The superintendent’s office has created a Covid-19 hotline and email address to answer any questions that parents have. The schools office has also released a list of Frequently Asked Questions (English | Español) that offer detailed information on a variety of topics.

Bringing Song to the Bishop’s Online Mass

BRIDGEPORT—Online Masses have given thousands of people the opportunity to not only worship together but also the ability to experience a variety of liturgical music to hear the word of God.

Lyndy Toole is one of many musicians who have accompanied Bishop Frank J. Caggiano during his Sunday online masses from the chapel at the Catholic Center in Bridgeport.

“It is a wonderful gift to me to be able to do this,” Lyndy said. “I get so much out of it,” she said adding that selecting the music for the masses is an honor.

“Each song is important to me,” she said. “Sometimes I’ll mull it over for a long period of time and sometimes it’s a spur of the moment selection but always with the intention to be connected to the liturgy, easy on the ear and easy to sing for the congregation. I’m hoping people are singing at home along with me.”

The diocese has made it easier for people to do just that by scrolling the words of the songs on the screen during Mass. “By putting the words on the screen, we give the folks at home the chance to participate more fully in the liturgical experience and I think it becomes a richer experience for them,” said Dr. Patrick Donovan, director of the Diocesan Leadership Institute.

Lyndy says she selects songs that help make the liturgical passages memorable. “I want people to walk away thinking, “I like that song and words out of the second reading or the homily. There’s always a connection from the songs to the liturgy. I feel it and I want other people to feel it too.”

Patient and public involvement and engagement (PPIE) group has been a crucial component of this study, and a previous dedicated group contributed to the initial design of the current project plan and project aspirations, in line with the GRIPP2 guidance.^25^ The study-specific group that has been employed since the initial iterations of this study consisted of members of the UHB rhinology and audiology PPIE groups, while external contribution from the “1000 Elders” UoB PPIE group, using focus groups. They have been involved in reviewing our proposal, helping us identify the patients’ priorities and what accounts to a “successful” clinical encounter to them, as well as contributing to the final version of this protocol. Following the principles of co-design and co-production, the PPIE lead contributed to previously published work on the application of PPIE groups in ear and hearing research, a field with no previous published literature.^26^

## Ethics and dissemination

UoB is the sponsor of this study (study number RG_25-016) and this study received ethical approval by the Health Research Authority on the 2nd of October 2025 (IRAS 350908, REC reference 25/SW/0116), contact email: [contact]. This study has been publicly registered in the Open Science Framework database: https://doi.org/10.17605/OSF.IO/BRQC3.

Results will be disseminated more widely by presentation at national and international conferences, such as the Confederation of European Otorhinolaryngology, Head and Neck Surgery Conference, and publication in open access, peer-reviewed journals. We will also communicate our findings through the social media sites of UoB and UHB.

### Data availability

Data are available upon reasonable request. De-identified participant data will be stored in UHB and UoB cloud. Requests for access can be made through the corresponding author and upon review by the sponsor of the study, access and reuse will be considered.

She said she specifically tries to choose songs for communion that are not overpowering and that have a recognizable melody.

“Music should connect to the liturgy and enhance, not detract from it,” she said. “I am there to encourage others to participate in the mass through the music.”

Collecting liturgical music, referencing annual liturgical planning magazines and attending liturgical conferences, including a virtual conference earlier this month, helps Lyndy to keep abreast of what composers are working on and any new music books that are coming out.

“I like to incorporate all different styles, from traditional to more contemporary because we are all different,” she said.

Lyndy, who grew up listening to rock and roll music, the Beatles and U2, also listened to Irish and classical music and studied piano.

A self-taught guitarist, her skills flourished during her college years at the University of Notre Dame where all students were encouraged to not only listen to but participate in liturgical music. There was even a waiting list to participate in the dormitory folk choir.